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Sotheby’s earnings came out first thing last week. The earnings call and presentation was masterfully done. Although the firm reported the lowest earnings in five years, the stock leapt 20% over the course of the week following the announcement.
That’s an extraordinary performance for any stock but especially for a company that’s value has been channel bound for many years now. On Friday, Sotheby’s stock price briefly hit a 52-week high just under $50 per share before falling back slightly.
Since the beginning of the current art market boom in 2004, BID has never sustained $50 as a price. So the most important question surrounding these earnings is whether the stock price is sustainable and what happens to Sotheby’s shares when the stock is concentrated among institutional, activist and strategic owners.
The first thing to acknowledge is that CEO Tad Smith deserves a great deal of the credit for soaring stock price. That may be less for his ability to turn the company around—these earnings show that any real talk of Sotheby’s being on a strong footing is premature—than for his ability to tell Wall Street a story it desperately wants to hear.
In his presentation, Smith transformed a modest gain in the fourth quarter into a momentum story: “this quarter demonstrated that when the market stabilizes, let alone when it returns to its secular growth trajectory, our company is poised to capitalize on the upturn and do very well for our shareholders.”
Given the intense media focus on the 2016 drop in auction sales across the art market, the impression that Smith’s team gave was that Sotheby’s would ride an upward market trajectory to substantial profits.
Add to that the fact that Sotheby’s has reduced its outstanding shares by 23% over the last three years—mostly due to a massive stock repurchase provoked by activist investors—and you can understand why there’s a perception that Sotheby’s is about to take off.
There’s only one problem with that view. Sotheby’s current stock price, after the rise, is 36 times the 2016 earnings. If the company could find its way back to 2007 when it posted annual earnings of $3.25, the stock’s p/e at the current price would still be a healthy 15x.
The next best year for Sotheby’s earnings was 2010, the year after the auction house laid off nearly 1/5 of its staff and slashed marketing budgets to achieve $2.34 per share or 20x the current stock price.
The financial press focuses on the the salad days of 2013-2015 of the art market hoping that the current “slump” is a just a pause before the market resumes its peak. That maybe the case, but boom years were not very good to Sotheby’s earnings.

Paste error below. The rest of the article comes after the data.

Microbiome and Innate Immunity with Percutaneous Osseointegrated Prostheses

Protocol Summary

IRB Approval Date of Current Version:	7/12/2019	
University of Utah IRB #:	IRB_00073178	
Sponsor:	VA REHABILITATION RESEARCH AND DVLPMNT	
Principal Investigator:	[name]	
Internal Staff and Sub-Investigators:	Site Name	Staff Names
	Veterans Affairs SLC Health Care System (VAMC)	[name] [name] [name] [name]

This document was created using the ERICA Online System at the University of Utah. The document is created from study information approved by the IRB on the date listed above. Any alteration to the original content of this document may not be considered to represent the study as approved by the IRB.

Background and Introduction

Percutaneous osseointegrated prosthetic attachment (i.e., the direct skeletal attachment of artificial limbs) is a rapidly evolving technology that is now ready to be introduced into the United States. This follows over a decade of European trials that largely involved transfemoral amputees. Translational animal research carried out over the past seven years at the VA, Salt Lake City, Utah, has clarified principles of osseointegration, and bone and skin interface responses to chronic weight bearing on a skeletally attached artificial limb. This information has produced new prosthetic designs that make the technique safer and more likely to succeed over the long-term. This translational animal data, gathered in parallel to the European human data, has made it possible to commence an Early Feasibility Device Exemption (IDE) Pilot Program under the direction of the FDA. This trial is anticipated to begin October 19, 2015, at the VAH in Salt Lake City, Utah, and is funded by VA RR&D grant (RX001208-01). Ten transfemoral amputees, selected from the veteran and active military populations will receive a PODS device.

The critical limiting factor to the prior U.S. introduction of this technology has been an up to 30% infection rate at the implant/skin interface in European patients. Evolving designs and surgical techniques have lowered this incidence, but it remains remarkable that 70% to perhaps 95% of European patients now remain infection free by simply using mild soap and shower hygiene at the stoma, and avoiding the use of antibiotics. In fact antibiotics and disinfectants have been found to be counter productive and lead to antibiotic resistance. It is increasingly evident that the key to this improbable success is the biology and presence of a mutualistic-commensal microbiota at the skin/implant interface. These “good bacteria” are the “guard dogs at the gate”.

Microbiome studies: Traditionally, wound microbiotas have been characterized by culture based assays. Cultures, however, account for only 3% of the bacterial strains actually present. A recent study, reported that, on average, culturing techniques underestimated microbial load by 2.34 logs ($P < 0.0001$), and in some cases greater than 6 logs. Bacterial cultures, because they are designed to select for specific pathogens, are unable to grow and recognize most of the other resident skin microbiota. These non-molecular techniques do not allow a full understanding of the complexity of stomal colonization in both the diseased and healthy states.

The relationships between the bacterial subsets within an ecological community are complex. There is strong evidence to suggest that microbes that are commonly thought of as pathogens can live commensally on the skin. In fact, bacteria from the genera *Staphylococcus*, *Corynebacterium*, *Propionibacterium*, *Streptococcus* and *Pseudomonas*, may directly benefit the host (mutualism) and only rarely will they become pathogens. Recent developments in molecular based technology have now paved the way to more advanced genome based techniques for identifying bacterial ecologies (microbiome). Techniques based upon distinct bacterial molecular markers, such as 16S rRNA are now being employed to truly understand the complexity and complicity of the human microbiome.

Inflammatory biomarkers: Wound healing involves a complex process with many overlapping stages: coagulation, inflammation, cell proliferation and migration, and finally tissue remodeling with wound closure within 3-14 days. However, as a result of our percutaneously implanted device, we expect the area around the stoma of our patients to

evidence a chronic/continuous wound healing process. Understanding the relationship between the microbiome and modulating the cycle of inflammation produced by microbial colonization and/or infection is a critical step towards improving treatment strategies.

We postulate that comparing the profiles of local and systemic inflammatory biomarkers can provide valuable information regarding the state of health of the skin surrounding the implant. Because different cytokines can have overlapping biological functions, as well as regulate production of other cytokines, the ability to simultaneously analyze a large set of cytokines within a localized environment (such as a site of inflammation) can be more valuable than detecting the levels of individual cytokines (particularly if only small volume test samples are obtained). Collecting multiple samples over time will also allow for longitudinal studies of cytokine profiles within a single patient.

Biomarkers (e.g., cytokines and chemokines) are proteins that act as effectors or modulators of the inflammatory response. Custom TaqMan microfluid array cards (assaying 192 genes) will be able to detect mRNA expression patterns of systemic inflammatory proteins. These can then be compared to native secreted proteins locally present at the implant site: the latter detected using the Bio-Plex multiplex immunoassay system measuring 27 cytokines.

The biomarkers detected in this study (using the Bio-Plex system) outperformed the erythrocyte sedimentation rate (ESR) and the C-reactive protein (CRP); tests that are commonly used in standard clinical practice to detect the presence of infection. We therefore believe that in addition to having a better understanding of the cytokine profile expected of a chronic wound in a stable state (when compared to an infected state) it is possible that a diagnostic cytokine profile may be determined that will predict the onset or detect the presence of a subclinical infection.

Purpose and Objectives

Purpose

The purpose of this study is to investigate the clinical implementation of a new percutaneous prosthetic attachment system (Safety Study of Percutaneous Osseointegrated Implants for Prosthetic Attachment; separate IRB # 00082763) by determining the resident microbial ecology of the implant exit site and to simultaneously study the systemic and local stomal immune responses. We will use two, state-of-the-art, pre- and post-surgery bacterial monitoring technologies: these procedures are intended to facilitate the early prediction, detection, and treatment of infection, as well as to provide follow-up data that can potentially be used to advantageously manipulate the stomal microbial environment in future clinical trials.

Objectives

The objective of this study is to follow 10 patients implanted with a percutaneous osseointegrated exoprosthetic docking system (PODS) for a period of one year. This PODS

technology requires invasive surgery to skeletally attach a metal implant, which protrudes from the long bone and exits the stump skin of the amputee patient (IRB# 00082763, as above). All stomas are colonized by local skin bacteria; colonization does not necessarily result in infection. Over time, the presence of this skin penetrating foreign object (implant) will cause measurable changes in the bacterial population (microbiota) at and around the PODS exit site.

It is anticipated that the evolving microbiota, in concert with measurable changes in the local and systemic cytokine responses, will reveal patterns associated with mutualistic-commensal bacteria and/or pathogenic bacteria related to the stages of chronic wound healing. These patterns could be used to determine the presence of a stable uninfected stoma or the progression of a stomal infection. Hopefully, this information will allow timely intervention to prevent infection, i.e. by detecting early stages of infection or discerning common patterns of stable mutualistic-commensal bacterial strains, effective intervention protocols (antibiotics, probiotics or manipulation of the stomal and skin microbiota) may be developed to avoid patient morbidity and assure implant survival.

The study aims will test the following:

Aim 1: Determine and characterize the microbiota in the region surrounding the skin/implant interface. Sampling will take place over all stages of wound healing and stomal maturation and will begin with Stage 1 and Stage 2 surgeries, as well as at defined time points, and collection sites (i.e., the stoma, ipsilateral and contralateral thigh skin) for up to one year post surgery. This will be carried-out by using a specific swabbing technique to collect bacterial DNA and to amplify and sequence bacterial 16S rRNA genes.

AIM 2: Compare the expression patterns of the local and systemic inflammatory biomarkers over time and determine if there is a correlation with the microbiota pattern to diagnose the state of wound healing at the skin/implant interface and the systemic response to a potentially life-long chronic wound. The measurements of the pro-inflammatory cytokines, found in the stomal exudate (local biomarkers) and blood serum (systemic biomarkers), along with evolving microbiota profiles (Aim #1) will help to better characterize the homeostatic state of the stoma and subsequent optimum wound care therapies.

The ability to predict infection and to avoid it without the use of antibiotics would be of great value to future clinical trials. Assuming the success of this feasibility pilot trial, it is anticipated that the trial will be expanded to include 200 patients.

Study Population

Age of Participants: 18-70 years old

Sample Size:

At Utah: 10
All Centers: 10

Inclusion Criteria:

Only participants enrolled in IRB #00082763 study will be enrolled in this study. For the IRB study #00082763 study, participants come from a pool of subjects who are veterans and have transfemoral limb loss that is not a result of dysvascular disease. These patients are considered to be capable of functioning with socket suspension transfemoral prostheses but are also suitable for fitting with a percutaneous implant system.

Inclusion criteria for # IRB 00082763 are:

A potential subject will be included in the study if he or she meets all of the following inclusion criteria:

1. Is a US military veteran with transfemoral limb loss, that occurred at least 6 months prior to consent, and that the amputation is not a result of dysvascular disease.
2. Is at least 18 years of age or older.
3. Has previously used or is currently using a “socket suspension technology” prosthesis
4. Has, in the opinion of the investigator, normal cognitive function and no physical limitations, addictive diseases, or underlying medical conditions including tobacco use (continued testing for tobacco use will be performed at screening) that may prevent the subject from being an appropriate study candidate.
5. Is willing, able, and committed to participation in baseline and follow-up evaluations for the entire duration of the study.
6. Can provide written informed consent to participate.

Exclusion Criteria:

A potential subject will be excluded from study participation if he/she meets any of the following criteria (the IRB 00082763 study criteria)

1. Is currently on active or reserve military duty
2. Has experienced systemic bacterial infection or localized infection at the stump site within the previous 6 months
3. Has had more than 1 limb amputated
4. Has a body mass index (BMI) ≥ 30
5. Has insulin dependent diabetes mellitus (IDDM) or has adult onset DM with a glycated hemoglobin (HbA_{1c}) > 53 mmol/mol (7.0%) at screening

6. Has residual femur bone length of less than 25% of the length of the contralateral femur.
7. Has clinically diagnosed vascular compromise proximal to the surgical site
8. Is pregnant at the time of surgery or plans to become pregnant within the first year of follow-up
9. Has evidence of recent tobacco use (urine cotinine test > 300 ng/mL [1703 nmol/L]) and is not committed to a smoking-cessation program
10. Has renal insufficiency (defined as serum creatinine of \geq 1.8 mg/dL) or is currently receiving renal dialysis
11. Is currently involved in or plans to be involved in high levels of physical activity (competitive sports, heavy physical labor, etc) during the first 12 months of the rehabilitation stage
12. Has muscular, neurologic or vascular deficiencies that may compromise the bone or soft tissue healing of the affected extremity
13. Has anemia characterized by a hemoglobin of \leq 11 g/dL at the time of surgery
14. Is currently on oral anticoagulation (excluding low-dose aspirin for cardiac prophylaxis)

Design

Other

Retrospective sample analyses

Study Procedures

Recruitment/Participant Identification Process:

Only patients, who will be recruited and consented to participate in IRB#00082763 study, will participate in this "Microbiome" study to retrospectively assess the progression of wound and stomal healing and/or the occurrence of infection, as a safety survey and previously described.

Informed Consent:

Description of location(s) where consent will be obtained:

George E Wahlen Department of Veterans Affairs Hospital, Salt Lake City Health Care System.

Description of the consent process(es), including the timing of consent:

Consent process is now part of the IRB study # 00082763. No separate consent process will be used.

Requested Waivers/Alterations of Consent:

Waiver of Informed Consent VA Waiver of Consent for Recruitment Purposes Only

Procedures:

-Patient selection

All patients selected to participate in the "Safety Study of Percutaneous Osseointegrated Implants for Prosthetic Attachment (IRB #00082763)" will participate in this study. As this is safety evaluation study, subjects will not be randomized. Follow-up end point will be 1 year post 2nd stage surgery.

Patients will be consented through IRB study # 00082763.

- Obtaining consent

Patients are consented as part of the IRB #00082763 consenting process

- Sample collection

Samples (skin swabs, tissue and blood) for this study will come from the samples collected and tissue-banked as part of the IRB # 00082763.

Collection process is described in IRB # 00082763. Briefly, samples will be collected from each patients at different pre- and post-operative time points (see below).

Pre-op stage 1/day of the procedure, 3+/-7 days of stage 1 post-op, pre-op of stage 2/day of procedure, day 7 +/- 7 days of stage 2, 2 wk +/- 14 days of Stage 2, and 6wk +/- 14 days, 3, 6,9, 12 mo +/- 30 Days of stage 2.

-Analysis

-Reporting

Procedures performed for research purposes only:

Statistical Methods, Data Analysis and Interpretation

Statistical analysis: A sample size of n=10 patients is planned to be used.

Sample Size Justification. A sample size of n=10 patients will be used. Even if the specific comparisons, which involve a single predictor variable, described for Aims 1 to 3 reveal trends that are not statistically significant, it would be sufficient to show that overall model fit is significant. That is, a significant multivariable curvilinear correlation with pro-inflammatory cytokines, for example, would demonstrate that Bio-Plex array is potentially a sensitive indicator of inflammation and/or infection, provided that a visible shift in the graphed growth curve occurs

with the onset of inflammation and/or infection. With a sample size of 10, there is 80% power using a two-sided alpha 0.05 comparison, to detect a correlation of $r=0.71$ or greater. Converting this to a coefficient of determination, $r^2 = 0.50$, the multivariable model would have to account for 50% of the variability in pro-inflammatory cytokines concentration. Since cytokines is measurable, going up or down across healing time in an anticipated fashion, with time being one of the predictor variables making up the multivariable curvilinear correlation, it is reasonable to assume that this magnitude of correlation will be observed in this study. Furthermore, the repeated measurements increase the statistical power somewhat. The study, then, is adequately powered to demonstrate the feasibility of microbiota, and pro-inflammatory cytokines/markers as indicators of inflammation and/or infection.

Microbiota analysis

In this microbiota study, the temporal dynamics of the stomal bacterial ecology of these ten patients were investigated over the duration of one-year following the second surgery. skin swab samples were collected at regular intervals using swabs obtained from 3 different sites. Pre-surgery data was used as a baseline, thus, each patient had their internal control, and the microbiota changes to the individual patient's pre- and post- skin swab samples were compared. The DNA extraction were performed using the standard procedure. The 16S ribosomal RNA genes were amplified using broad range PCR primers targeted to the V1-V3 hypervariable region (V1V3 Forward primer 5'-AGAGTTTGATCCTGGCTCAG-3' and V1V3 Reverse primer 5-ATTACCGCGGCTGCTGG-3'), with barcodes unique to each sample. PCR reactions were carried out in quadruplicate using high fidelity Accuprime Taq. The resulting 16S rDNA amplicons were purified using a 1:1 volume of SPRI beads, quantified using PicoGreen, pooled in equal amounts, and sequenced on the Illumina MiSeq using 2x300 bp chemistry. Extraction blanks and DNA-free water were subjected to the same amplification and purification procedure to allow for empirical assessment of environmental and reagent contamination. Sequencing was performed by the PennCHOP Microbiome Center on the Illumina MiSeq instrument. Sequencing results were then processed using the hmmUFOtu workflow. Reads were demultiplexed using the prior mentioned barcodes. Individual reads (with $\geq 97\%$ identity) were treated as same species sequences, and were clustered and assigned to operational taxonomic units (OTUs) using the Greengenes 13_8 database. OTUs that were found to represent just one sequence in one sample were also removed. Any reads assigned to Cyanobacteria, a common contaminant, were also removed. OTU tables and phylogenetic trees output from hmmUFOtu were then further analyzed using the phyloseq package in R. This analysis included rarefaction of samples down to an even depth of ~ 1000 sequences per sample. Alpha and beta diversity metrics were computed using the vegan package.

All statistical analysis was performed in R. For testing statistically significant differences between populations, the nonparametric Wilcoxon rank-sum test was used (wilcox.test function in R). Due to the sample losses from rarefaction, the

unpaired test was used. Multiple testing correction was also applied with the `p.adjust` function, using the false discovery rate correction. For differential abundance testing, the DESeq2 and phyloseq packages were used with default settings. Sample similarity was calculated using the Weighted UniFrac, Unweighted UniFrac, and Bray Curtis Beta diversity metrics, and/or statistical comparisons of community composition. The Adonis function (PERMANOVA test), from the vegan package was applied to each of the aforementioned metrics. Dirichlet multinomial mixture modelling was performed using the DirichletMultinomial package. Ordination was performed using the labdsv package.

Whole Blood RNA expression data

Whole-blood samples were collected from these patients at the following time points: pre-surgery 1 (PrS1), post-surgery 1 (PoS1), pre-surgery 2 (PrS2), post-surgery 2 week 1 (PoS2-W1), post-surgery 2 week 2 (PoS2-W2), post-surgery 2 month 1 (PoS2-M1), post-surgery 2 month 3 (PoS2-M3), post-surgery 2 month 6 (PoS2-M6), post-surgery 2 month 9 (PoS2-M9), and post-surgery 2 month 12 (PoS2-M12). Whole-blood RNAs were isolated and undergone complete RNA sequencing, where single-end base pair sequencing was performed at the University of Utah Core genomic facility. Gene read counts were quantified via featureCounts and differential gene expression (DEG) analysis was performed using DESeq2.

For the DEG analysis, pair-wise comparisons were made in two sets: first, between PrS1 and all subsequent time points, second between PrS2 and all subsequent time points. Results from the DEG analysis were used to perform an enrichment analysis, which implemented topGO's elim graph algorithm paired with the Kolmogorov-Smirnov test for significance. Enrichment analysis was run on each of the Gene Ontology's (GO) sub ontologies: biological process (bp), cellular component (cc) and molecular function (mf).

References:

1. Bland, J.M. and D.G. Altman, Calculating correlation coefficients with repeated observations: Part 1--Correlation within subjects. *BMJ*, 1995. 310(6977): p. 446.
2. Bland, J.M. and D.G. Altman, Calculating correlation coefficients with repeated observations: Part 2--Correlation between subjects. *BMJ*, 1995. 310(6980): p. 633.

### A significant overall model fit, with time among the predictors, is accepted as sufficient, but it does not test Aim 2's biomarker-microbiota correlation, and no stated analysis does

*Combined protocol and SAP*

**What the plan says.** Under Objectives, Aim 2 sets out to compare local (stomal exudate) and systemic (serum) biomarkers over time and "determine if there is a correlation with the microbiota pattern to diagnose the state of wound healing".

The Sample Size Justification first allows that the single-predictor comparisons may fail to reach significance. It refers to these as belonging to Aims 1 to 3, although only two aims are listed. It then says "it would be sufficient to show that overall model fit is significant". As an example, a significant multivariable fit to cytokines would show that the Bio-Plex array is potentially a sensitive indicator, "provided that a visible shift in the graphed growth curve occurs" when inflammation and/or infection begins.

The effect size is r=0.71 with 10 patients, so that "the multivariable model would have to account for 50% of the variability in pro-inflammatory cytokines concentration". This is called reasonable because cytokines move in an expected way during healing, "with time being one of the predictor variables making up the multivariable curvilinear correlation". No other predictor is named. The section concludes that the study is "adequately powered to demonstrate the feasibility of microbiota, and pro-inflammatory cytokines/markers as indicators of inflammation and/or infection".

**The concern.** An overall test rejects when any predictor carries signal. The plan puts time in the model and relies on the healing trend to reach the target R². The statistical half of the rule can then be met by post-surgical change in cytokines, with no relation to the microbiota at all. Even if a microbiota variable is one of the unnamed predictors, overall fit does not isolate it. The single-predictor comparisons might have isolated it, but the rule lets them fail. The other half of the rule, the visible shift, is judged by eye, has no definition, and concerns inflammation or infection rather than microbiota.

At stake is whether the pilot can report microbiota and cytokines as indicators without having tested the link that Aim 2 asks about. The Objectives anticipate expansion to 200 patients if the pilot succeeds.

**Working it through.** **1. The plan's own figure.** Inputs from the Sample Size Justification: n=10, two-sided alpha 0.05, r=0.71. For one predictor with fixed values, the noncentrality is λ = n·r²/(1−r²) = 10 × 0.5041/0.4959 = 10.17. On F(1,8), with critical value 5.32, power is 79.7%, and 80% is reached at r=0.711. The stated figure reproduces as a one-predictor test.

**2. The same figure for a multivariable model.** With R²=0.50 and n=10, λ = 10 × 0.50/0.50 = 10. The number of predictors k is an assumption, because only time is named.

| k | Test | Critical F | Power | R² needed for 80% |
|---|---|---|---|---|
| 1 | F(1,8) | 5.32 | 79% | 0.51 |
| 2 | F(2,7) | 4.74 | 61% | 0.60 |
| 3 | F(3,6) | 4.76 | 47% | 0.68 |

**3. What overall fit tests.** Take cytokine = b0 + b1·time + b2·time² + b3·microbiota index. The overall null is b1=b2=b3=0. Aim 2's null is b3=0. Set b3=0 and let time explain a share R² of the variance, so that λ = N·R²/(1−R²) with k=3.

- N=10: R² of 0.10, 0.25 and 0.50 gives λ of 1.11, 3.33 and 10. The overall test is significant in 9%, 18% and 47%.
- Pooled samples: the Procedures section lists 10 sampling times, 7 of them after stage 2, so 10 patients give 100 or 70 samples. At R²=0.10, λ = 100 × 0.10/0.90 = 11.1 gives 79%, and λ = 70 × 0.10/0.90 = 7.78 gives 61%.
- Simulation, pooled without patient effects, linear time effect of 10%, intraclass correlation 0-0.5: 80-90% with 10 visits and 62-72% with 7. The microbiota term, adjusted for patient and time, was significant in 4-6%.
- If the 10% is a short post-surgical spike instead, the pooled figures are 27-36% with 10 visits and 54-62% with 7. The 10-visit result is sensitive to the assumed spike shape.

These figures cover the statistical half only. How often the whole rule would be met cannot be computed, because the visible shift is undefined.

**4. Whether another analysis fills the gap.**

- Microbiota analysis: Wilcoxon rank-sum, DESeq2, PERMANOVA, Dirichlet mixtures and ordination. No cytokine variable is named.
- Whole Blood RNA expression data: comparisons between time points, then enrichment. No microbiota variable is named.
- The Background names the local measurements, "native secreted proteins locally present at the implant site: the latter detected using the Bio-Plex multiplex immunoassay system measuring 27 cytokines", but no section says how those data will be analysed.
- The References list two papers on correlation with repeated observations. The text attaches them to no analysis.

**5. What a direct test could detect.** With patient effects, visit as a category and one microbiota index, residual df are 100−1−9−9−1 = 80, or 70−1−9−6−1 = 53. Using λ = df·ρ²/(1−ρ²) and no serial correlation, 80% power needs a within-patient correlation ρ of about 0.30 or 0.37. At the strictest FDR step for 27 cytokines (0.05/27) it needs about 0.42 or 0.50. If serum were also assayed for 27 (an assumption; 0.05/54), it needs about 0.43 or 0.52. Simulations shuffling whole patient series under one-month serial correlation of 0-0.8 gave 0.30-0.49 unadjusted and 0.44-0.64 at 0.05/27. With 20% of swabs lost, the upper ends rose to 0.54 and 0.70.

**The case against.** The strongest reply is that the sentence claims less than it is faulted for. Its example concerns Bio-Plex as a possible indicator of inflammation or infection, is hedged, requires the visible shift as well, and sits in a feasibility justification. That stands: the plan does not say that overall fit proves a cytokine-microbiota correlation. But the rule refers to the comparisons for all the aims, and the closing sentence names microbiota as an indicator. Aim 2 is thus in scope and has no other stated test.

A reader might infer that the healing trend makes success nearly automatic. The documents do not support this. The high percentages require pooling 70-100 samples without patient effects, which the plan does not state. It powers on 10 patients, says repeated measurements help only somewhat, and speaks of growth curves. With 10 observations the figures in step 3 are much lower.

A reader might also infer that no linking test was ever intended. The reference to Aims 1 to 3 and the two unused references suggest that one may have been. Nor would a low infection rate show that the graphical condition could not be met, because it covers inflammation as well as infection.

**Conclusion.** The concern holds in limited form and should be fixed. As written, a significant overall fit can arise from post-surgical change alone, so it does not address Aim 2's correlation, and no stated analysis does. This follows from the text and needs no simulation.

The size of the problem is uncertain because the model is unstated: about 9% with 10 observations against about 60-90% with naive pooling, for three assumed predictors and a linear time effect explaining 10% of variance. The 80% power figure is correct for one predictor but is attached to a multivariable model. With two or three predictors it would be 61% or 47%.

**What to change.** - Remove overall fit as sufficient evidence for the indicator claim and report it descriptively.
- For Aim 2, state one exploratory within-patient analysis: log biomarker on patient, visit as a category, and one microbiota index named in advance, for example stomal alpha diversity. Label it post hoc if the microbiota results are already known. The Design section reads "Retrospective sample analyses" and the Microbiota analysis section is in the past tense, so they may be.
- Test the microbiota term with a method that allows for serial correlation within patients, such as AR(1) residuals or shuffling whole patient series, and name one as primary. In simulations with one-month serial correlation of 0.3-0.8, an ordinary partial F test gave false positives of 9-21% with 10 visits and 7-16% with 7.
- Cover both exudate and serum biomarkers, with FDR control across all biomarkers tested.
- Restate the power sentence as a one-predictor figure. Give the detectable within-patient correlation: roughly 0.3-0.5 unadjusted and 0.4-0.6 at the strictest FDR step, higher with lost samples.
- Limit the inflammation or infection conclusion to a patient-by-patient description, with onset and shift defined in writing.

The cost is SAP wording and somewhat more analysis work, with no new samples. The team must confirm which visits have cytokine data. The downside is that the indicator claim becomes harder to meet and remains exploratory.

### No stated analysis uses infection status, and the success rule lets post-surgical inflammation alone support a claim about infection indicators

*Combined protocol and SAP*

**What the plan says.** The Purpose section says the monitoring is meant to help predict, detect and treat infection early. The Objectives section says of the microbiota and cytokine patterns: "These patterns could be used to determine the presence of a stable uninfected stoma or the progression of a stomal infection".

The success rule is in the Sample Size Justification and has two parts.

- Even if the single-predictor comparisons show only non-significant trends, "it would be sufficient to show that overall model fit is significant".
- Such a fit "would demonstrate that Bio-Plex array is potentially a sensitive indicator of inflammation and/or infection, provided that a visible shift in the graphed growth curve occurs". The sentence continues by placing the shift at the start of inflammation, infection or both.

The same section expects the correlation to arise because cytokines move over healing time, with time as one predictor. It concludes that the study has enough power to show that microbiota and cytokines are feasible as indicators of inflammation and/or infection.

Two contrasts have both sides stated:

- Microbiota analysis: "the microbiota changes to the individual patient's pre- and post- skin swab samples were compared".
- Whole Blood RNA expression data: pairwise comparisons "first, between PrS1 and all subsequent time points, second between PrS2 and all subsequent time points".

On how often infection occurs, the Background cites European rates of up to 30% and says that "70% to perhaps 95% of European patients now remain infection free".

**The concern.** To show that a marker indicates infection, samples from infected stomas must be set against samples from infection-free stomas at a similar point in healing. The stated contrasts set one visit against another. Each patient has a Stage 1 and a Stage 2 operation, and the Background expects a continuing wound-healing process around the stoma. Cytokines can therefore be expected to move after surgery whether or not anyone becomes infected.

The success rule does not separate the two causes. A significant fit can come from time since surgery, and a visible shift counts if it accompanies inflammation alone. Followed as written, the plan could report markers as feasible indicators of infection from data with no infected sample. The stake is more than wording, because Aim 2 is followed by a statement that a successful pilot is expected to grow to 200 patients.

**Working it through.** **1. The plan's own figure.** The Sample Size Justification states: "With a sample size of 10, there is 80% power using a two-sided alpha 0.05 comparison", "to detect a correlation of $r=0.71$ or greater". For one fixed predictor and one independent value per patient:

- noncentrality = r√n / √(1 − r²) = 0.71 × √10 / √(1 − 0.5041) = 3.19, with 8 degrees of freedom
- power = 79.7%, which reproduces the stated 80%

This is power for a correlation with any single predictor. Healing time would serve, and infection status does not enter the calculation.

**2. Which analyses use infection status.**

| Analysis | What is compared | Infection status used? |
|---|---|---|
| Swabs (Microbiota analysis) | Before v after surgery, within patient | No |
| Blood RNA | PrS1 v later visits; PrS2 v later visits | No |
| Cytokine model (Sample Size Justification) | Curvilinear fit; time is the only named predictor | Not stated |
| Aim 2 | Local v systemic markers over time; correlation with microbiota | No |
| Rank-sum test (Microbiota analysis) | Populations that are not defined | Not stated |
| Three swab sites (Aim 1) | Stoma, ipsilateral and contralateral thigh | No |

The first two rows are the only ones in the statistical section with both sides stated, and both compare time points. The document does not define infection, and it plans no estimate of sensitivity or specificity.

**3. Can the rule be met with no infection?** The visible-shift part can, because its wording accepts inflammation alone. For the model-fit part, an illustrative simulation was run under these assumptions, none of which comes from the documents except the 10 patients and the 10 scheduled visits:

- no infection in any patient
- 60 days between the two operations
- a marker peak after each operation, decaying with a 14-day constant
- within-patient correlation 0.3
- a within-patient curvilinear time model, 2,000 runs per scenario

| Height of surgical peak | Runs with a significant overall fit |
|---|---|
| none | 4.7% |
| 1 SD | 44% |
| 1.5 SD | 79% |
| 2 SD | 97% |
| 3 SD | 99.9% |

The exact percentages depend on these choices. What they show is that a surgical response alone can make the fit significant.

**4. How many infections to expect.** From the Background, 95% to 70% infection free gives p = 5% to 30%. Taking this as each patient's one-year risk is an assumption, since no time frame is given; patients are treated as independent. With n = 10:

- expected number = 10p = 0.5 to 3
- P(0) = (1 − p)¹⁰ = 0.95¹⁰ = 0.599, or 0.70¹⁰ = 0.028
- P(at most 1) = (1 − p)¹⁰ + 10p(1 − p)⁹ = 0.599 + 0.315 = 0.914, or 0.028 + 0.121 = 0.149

Here’s an important point. The record profits of 2007 were driven by direct auction guarantees. Sotheby’s used its superior market knowledge to effectively buy works from consignors and get a higher commission margin when they were sold above the seller’s expectations.
That sort of information advantage doesn’t last very long. Even had the global financial crisis not intervened, the consignors, dealers and other interested parties would have found an equilibrium point.
The earnings release rightly made much of the big jump in Sotheby’s commission margin to 17%. CFO Michael Goss made clear in the call that a big part of that rise was due to a new commission structure instituted toward the end of the year. Goss also pointed out that commission margin can rise only so much given the structure and mix of works they sell.
If the top end of the art market returns, the commission margin will fall (Sotheby’s fee schedule drops to 12.5% at $3m and above. That’s before the additional incentives the firm might give a seller to gain their business.
Adam Chinn, the recently promoted Chief Operating Officer, is by all accounts another reason margins are rising. He has imposed discipline among the deal-makers to stem the giveaways. But a smart deal-maker like Chinn (and Goss and Smith) knows that the firm makes more absolute revenue from, say, 5% commission on a $50m painting than it does from a 12.5% commission on a $10m painting.
In addition to the hopes of a high-end recovery in the art business, Smith stoked the analysts’ interest in the firm’s potential for online sales. We’ll deal with that subject in its own post shortly. Suffice it to say here, that may play well on the street but the reality of shifting the business to become a so-called online platform is much more complex than is presented by the corporation.
Central to any discussion of Sotheby’s stock has to be the ownership constituency. Sotheby’s reached a standstill agreement with Chinese insurance firm, and owner of China Guardian, Taikang to limit their stake to 15%. The agreement lasts 3 years. Presumably, Taikang is a strategic buyer that may want to acquire the rest of the firm after that 3 year period.
The also presumes Taikang doesn’t want to take a fast profit on the shares that they bought for ~$35 when BID is selling at $50. The Chinese may have no reason to sell, but the activist funds headed by Mick McGuire and Daniel Loeb may be more inclined to realize their profits.
McGuire too bought in around ~$35. He has had to cut his stake without making much money in recent months. With the excess cash on Sotheby’s balance sheet now spent and no plans to sell the headquarters building in Manhattan, Mercato may have not reason to stick around past $50.
Daniel Loeb bought in a bit higher. He’s barely above water now and it would seem odd for him to sell the second largest position in stock with little to show for his three-year tenure. Maybe the momentum will continue carrying the stock past its historic high of $57. But that seems like a big ask for one quarter that was better than expected and sales in London that were strong for that venue but not enough to make up for the pullback elsewhere.